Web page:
Address: 42 Francis Street, London SW1P 1QW

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Phone: 0207 798 9055

350m from Victoria

350m from Victoria

Westminster Cathedral is the largest Catholic church in London as well as being the most important Catholic church in England. In recent years it has been visited by two Popes and had two visits from Queen Elizabeth II.

In ancient times the site was Belinga Fen, a marshy area not far from Westminster Abbey. The Abbey monks reclaimed the land and opened a market and fairground. Over the years it became wasteland which saw a maze created and bull-baiting taking place.

In 1834 Tothill Fields prison was built on the site, this being a larger version of a nearby prison of the same name that had been built in 1618. It covered eight acres and would have been surrounded today by Morpeth Terrace, Francis Street, Ashley Place and Howick Place.

The site was acquired by the church in 1884 under Cardinal Manning with the foundation stone being laid in 1895. It was designed by John Francis Bentley and was of a Byzantine style as opposed to the traditional Gothic look. It was likened to a Turkish temple having a dramatic look with red and white brickwork and an 83 metre bell tower. This, thought to have been inspired by the Basilica of St Mark. The exterior was finished in 1903 with the first daily mass taking place soon after. Composer Edward Elgar conducted the choir around this time. By Catholic rules consecration couldn’t take place until the building was complete and a church was out of debt. Consecration took place in 1910.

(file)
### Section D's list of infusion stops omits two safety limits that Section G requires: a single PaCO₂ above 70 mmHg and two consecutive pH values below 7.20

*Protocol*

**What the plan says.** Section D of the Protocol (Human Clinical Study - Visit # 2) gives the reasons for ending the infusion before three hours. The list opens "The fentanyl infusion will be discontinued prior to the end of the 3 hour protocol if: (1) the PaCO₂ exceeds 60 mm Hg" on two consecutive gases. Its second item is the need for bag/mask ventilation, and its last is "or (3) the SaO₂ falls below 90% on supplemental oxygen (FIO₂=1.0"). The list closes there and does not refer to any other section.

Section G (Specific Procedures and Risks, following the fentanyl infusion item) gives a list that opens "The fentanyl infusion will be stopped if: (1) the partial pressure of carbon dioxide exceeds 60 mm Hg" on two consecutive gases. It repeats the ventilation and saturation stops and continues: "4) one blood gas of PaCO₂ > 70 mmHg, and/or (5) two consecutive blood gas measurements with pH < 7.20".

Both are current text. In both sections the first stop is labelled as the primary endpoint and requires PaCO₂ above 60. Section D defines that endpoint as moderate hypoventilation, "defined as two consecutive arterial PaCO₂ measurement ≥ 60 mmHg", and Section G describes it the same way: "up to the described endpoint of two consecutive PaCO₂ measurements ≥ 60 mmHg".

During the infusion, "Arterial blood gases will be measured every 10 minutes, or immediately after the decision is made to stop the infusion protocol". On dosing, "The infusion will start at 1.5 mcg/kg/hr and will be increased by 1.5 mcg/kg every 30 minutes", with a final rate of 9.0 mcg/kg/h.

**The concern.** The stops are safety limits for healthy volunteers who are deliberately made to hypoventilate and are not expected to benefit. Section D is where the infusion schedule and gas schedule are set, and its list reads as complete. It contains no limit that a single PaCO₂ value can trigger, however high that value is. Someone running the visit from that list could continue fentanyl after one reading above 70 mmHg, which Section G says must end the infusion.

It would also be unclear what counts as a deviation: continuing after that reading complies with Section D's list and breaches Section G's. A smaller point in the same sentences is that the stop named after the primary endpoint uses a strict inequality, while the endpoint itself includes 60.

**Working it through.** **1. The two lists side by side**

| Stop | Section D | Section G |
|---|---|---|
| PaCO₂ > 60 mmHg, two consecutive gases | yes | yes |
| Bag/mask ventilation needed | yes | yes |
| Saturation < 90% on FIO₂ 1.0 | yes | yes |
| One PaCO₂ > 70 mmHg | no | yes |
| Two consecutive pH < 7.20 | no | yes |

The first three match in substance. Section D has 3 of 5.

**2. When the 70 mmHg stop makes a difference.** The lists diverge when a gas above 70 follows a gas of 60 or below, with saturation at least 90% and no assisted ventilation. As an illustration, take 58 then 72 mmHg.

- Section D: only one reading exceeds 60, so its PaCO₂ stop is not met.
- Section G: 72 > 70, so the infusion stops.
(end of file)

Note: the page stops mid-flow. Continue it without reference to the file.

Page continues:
The interior is famous for having the widest church nave in England with seating for 1,200. The marble floor can be seen to end halfway, with bricks used on the upper level as the budget ran out. Many visitors climb the bell tower to view Buckingham Palace with the cross at the top said to contain part of the ‘True Cross’, a piece taken from Christ’s own crucifix.

Of the landmarks in London, this is one of those that is, in many ways, ‘tucked away’. Aesthetically, it’s spectacular and well worth the effort to find it.

Click on the pics below for an enlarged view and use the arrow towards the right edge of each pic to go on to the next.